Imagine a fairy that grants you three wishes. What would you wish for? The answer would be very easy for me. I would just like to know if the economy is caught up in a recession of has embarked on an expansionary phase a year from now. And whether the central bank will be pursuing an expansive or restrictive policy. If I got these two wishes granted, I would even forego the third one. Or, as a good fund manager, I might engage in risk management and save up for bad times. Growth and monetary policy are of significant relevance to the return of almost all asset classes.
The rate of inflation has been quite substantial most recently, in comparison with the recent past and surprisingly so for many market participants. The harmonised consumer price index for the Eurozone was 2% higher on a year-on-year basis in February, which was also the highest value since 2013.
In our annual press conference I have presented the most relevant topics for the investment year 2017. The most relevant ones are: stronger expected global growth, an increase in inflation and elevated event risks due to political reasons.
Erste Asset Management (EAM) has excluded companies that derive more than 30% of sales from coal mining from its mutual funds. In doing so, EAM is one of the first asset managers to have taken this step. “This was the next logical step for us, having excluded coal mining from our sustainable funds at the beginning of the year,” as Heinz Bednar, CEO of Erste Asset Management, explains.
Erste Asset Management discloses the CO2 footprint of its equity funds for the first time. The CO2-intensity of all EAM equity mutual funds is at 70.6% as compared to the MSCI world index. Our three responsible equity flagship funds are even below 50% of the referential value.
A young father is always pressed for time. What he needs is in particular is a good strategy. One of my strategies in selecting reading material is to just wait. Time will tell what is interesting and what is not. Which is why last week I read a book that had come out in 2011: Exorbitant Privilege: The Rise and Fall of the Dollar, by Barry Eichengreen, ( an acclaimed) professor of economic history.
Dr. Strangelove is one of my favourite films. Pure genius, all the way through! In one of the bizarre scenes that illustrate the madness of the nuclear threat, the manic Brigadier General Jack D. Ripper (nomen est omen) explains to Captain mandrake, played by Peter Sellers, why he has just triggered a nuclear war and thus the end of the world: the Soviet Union are trying to destroy the West by contaminating the water.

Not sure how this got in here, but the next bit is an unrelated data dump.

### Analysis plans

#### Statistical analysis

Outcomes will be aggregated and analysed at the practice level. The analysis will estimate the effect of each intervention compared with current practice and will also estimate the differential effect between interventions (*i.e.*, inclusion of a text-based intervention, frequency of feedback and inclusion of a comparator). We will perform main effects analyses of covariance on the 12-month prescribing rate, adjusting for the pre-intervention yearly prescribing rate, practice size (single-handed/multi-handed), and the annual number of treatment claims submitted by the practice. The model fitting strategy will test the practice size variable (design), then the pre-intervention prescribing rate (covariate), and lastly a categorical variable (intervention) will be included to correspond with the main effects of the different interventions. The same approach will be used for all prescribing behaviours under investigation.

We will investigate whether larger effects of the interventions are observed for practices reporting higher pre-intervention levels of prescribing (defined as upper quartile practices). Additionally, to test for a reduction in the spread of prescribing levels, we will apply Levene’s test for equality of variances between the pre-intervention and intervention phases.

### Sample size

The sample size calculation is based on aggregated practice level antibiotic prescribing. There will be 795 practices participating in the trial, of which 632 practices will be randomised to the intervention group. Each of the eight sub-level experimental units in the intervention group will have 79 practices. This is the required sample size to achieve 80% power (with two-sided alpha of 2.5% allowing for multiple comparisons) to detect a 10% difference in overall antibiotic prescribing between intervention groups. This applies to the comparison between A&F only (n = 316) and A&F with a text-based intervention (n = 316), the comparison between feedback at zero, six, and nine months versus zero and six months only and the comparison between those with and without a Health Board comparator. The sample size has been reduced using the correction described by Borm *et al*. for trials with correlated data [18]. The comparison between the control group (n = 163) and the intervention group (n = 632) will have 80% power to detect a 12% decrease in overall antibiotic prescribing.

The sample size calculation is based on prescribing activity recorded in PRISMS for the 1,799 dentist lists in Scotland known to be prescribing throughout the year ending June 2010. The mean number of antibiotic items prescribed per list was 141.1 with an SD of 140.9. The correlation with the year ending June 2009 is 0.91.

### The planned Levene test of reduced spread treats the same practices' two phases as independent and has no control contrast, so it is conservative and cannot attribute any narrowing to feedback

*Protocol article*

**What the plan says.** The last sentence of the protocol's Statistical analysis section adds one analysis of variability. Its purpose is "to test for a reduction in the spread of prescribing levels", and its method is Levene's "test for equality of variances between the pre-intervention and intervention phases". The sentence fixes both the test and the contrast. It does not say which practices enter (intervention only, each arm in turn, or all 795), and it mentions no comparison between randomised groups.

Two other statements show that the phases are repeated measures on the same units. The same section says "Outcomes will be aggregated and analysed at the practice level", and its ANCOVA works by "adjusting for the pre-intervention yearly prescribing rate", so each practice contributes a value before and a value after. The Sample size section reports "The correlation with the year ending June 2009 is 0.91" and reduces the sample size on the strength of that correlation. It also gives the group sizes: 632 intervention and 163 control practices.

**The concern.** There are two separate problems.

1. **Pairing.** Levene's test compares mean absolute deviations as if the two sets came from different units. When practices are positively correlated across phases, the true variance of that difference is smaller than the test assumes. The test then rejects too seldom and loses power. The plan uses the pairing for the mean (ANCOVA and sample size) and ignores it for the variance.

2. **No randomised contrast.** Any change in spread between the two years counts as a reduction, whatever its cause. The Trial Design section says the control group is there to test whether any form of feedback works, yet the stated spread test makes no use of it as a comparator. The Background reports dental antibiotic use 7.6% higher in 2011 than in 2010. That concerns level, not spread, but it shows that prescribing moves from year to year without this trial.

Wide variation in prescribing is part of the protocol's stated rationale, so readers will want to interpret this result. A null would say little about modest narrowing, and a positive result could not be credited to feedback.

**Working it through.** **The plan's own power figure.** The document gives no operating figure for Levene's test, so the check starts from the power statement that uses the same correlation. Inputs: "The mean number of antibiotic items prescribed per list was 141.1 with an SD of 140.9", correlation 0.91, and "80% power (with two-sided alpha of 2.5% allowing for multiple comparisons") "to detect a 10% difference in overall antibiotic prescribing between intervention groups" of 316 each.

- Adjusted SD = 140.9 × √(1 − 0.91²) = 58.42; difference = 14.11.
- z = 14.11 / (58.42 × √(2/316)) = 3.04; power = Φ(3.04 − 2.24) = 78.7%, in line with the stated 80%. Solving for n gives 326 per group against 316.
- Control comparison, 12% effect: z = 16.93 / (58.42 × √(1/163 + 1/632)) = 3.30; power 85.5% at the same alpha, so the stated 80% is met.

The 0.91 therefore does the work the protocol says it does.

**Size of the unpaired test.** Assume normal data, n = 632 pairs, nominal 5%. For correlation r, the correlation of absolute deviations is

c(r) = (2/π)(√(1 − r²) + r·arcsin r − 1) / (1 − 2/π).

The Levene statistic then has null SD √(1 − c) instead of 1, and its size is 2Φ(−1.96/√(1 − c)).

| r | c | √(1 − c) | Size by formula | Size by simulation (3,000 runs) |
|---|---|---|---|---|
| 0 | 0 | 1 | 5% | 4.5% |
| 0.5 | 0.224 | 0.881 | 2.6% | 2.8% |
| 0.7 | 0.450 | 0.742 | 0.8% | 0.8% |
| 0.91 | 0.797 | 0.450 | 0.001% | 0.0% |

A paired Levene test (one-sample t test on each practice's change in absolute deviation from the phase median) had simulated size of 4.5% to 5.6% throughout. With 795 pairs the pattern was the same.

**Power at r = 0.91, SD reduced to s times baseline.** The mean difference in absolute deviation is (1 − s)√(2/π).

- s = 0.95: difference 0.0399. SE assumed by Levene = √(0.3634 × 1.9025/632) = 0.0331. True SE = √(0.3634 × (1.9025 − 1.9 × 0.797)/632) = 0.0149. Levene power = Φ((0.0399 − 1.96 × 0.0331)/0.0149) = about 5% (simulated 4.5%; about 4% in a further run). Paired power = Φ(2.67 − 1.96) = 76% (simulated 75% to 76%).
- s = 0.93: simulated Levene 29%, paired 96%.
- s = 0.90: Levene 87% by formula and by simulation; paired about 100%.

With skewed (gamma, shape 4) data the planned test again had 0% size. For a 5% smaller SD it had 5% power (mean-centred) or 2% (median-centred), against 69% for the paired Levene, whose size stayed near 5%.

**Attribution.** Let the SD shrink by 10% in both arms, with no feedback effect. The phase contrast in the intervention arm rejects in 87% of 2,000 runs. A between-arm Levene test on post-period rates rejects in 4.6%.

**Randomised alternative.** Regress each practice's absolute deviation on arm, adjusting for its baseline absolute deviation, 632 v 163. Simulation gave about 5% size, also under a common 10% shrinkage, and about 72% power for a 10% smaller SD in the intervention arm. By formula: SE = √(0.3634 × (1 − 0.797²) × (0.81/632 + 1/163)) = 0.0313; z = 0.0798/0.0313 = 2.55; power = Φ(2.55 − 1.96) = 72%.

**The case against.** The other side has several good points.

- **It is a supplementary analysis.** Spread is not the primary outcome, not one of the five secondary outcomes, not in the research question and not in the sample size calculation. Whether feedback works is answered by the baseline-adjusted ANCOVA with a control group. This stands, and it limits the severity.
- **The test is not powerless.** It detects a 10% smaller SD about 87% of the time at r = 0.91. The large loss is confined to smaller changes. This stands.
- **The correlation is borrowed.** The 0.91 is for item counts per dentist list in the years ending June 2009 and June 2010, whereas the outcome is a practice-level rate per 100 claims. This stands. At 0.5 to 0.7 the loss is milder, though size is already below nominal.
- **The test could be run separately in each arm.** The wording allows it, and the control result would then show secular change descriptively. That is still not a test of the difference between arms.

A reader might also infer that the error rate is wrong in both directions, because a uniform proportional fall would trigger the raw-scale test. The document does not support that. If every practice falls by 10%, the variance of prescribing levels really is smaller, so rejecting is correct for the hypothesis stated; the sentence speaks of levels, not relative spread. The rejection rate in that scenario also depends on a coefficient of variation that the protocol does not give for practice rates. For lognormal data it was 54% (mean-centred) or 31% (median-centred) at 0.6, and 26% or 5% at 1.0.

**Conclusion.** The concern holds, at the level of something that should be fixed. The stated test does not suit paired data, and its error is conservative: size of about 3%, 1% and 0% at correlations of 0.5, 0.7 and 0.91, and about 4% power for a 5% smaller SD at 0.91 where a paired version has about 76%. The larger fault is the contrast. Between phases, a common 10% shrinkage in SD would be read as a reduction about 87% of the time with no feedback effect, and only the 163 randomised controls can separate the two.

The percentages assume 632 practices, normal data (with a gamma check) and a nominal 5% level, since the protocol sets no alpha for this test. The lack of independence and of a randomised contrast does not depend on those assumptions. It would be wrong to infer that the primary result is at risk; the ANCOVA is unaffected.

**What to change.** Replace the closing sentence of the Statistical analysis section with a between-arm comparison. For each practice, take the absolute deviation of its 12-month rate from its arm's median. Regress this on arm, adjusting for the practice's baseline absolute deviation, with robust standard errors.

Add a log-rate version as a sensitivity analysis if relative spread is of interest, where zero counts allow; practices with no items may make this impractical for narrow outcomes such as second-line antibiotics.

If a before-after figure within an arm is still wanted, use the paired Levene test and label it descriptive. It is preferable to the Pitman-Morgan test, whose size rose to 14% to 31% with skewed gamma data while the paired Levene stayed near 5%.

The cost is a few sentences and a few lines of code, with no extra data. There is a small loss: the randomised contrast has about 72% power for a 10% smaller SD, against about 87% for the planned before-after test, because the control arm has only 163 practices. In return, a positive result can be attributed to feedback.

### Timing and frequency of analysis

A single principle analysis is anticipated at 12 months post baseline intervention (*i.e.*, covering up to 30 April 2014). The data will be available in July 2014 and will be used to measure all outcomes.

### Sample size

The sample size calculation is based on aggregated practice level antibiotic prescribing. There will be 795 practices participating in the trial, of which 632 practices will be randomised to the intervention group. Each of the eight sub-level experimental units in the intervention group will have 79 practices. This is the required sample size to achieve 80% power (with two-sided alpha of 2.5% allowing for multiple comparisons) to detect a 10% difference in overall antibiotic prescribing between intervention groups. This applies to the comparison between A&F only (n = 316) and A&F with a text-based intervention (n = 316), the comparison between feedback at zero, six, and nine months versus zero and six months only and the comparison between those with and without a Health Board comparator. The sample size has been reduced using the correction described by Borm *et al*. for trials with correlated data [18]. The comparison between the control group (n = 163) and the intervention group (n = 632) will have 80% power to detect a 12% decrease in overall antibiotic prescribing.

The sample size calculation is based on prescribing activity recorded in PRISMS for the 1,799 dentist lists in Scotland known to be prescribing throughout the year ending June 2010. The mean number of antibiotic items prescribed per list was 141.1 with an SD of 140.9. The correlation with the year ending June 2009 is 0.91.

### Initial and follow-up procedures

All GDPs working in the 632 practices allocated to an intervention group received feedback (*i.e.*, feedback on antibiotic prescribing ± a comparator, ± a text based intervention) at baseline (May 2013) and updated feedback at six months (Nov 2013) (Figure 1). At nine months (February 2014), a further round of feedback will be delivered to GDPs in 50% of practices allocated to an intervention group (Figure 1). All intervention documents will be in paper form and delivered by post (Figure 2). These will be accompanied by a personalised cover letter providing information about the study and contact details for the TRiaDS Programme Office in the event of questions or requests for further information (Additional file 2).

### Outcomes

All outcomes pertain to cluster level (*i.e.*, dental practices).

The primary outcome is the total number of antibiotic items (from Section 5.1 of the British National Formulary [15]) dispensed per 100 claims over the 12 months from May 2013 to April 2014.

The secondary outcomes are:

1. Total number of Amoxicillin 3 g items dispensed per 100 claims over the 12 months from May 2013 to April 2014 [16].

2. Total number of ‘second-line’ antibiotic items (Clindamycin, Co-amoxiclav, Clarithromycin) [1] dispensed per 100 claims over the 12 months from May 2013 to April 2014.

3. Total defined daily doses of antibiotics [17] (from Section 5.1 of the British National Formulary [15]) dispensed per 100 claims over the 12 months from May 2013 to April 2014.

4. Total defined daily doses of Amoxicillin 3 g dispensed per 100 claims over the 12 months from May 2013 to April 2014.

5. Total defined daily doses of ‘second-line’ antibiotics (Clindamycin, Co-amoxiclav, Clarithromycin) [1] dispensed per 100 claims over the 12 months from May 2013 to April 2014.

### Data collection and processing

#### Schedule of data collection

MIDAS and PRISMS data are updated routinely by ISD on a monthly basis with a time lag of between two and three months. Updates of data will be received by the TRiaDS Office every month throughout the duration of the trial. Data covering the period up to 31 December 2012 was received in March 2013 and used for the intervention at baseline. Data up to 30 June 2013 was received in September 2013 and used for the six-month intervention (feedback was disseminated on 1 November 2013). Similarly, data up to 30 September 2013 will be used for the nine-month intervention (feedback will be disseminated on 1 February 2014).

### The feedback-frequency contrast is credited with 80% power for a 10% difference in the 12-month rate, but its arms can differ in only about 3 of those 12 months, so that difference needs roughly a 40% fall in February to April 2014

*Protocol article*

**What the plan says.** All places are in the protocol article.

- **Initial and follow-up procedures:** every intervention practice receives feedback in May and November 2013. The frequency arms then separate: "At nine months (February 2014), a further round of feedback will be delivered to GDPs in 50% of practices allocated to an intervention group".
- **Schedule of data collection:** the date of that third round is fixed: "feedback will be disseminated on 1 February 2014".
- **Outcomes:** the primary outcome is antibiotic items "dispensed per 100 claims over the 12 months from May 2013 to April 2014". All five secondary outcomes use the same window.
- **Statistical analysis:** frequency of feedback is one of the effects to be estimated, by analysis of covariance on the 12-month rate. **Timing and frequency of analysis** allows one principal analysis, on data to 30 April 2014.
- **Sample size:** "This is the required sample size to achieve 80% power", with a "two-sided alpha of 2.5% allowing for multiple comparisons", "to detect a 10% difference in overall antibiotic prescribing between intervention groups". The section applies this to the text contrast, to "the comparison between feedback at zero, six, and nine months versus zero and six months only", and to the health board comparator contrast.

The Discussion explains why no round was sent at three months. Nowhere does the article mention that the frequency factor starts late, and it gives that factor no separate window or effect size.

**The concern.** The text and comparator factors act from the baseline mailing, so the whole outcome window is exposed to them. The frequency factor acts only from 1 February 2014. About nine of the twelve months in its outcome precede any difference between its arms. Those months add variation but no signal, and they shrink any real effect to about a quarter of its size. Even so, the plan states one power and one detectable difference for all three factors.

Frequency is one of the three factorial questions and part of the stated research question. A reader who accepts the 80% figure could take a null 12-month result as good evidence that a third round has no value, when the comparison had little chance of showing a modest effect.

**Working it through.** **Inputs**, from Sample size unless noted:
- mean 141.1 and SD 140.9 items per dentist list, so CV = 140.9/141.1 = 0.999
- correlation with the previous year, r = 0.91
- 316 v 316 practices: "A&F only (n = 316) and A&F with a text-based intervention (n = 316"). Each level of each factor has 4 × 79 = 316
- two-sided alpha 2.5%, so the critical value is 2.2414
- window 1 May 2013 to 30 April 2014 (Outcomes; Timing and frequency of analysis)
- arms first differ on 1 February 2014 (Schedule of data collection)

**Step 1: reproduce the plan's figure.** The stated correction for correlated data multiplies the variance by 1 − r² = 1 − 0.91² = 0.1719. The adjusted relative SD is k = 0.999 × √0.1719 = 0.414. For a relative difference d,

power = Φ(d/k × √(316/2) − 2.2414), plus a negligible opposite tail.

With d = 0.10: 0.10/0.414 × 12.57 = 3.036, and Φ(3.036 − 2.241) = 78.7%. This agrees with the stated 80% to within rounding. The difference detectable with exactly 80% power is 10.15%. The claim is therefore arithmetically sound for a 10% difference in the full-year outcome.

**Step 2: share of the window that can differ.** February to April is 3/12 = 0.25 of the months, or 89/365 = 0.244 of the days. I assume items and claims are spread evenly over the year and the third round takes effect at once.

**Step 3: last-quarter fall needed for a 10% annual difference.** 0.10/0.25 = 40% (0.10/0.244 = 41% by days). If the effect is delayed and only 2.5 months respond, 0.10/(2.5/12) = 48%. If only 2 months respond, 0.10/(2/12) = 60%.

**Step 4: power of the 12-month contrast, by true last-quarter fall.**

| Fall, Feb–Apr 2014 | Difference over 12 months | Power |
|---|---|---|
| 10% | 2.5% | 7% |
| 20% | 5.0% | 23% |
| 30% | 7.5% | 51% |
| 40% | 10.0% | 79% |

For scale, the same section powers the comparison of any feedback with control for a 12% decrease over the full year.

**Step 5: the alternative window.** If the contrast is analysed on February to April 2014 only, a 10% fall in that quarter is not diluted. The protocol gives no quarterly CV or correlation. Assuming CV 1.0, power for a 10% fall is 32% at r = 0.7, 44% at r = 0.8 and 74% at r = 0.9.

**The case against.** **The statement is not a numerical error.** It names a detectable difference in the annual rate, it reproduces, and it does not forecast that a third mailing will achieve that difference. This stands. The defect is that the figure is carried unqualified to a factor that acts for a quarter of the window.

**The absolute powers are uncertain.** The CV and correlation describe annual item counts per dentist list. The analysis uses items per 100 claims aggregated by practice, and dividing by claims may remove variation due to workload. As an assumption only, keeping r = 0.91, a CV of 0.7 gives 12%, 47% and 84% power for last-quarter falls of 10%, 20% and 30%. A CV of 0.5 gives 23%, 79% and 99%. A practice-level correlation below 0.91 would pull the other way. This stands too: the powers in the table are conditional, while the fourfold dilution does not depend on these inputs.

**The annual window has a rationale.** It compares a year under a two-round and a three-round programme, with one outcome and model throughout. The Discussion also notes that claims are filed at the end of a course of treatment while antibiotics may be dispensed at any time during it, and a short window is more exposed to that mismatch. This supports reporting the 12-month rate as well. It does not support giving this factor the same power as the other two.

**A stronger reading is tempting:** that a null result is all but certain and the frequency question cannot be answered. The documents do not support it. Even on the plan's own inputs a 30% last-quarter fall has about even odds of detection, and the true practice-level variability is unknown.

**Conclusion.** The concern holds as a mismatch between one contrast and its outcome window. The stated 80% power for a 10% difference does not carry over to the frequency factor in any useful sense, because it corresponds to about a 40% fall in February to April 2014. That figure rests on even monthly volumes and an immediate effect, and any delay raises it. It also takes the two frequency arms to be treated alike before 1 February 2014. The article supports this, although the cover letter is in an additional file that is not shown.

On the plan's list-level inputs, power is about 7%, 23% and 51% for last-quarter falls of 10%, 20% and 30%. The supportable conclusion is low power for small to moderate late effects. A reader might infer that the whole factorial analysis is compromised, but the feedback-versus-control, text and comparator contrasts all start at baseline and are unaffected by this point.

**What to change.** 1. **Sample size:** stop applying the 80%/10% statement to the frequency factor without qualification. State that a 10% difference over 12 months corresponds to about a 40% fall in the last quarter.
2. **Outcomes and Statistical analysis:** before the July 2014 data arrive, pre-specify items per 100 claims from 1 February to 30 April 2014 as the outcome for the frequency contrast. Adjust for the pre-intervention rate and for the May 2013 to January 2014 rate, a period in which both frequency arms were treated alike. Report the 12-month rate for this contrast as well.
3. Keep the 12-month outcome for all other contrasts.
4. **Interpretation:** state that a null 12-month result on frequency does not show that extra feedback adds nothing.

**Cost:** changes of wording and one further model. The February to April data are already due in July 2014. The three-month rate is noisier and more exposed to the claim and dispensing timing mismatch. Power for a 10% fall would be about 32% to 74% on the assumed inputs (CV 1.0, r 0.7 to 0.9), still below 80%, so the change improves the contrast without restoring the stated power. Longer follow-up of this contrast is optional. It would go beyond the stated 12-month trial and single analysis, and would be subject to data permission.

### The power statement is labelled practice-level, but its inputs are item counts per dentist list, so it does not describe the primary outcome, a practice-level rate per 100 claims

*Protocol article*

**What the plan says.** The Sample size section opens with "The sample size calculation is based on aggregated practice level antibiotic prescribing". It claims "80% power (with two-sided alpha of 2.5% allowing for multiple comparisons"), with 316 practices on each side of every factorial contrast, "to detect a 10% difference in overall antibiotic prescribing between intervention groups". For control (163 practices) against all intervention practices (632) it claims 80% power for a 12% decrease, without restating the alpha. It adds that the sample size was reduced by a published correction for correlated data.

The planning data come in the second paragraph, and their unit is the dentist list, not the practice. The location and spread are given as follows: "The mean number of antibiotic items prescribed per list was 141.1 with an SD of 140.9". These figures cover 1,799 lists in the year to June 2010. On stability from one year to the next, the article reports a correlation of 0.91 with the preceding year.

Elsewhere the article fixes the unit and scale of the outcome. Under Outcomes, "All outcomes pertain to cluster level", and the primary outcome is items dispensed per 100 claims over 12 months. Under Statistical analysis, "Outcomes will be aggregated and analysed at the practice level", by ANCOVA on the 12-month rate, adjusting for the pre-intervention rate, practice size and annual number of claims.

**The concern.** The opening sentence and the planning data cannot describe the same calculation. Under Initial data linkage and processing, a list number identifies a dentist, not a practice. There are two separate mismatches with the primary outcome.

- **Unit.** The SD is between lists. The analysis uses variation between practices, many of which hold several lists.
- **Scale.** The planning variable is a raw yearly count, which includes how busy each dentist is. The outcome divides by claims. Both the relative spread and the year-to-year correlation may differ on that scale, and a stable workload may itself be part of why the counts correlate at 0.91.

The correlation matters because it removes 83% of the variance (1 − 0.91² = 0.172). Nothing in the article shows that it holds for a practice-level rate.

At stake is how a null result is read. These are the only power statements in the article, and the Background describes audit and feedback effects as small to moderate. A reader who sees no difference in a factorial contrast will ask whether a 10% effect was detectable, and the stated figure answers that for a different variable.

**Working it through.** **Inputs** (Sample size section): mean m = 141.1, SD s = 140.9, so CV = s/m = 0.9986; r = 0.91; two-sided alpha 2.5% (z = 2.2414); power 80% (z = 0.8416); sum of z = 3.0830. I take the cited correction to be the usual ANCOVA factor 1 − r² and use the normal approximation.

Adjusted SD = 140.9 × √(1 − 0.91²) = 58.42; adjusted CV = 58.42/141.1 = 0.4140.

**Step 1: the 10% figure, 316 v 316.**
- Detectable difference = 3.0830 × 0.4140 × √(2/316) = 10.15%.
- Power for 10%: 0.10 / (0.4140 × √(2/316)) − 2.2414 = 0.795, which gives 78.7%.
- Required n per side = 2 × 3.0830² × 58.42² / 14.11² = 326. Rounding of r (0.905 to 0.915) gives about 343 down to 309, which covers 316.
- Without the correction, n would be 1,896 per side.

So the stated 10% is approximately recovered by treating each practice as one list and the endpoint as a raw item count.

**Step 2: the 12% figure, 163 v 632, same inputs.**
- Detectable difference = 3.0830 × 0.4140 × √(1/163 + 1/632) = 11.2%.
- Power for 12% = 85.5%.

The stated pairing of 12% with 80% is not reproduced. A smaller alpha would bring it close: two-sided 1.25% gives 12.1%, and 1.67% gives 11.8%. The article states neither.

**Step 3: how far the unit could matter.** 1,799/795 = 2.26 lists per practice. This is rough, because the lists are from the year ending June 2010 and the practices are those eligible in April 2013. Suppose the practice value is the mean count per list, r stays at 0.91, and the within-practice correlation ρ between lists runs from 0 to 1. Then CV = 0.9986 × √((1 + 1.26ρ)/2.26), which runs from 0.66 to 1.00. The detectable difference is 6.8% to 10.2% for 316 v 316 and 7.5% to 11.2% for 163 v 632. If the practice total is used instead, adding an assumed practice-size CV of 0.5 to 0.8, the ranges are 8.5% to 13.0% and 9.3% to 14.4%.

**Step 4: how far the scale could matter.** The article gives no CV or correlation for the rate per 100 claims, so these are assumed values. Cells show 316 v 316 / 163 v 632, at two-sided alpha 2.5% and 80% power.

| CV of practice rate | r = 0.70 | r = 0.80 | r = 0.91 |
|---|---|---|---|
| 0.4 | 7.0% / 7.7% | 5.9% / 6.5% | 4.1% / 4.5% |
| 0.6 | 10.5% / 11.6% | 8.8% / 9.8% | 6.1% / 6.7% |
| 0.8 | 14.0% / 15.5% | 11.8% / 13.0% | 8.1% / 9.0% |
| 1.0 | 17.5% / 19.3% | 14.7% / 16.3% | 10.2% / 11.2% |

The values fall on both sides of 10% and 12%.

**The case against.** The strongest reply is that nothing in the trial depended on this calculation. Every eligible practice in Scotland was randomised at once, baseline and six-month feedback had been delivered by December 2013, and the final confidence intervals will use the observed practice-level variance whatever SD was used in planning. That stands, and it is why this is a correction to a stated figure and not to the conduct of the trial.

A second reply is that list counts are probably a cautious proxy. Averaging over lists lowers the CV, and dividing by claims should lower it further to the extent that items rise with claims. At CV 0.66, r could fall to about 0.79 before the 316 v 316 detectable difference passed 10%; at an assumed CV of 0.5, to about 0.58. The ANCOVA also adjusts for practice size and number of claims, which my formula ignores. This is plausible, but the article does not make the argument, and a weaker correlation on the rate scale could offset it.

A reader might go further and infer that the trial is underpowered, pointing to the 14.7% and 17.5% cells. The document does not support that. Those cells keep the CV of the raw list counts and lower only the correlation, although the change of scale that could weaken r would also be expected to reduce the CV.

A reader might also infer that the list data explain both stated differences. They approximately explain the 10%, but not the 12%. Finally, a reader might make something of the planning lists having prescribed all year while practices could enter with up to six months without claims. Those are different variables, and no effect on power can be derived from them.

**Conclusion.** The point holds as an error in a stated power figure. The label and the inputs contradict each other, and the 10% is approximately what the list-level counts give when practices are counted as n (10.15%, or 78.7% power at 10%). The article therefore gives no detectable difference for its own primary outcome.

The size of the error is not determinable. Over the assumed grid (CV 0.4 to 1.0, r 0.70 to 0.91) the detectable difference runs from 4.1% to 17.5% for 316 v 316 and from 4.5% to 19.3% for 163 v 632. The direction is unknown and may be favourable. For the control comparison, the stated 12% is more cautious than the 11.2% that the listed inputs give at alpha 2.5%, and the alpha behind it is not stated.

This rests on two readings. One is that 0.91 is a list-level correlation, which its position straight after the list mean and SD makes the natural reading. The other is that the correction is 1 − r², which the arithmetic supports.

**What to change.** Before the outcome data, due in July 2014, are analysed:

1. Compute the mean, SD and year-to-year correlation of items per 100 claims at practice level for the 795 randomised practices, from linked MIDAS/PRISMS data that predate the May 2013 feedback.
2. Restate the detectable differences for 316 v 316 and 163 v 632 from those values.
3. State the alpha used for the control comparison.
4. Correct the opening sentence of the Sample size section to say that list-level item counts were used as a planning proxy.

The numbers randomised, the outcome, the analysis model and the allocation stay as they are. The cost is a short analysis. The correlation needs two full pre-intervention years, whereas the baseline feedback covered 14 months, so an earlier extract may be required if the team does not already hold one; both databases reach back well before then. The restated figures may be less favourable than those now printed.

Volkswagen: the largest German car manufacturer. The Porsches: the wealthiest family of Austria. Ferdinand Porsche, the engineering genius who would build the cars that ultimately dominated the German autobahn after Hitler’s war. VW is a part of (industrial) history.
But recently, Volkswagen has also written a different sort of history: do you remember José Ignacio López de Arriortúa, who was accused of having misappropriated trade secrets when he left his post as Head of Purchasing with VW and took a position with GM, and who was also the eponym of the López effect? Do you remember the sex scandal where prostitutes had been paid for and flown in from Brazil by the company specifically to “convince” the shop stewards committee of the proposals put forth by management? Do you remember the takeover battle between Porsche and VW and the rollercoaster ride it caused on the stock exchange? Do you remember the headlines about the fight for power between the Supervisory Board president Piech and the CEO Winterkorn. A multi-billion euro company with hundreds of thousands of employees had been temporarily reduced to the pawn of two alpha males.
Gerold Permoser, Chief Sustainable Investment Officer at Erste Asset Management, finds a perfectly clear answer to this: When investors communicate with companies (both investable and not), this dialogue will lead to improvements. The publicity that might follow does not harm, either.
It is one of the best-known stories from the Bible: Man wants to see eye to eye with God and starts building a tower towards heaven; and God punishes man’s hubris with Babylonian confusion. Bereft of a common language, mankind fails to finish the tower.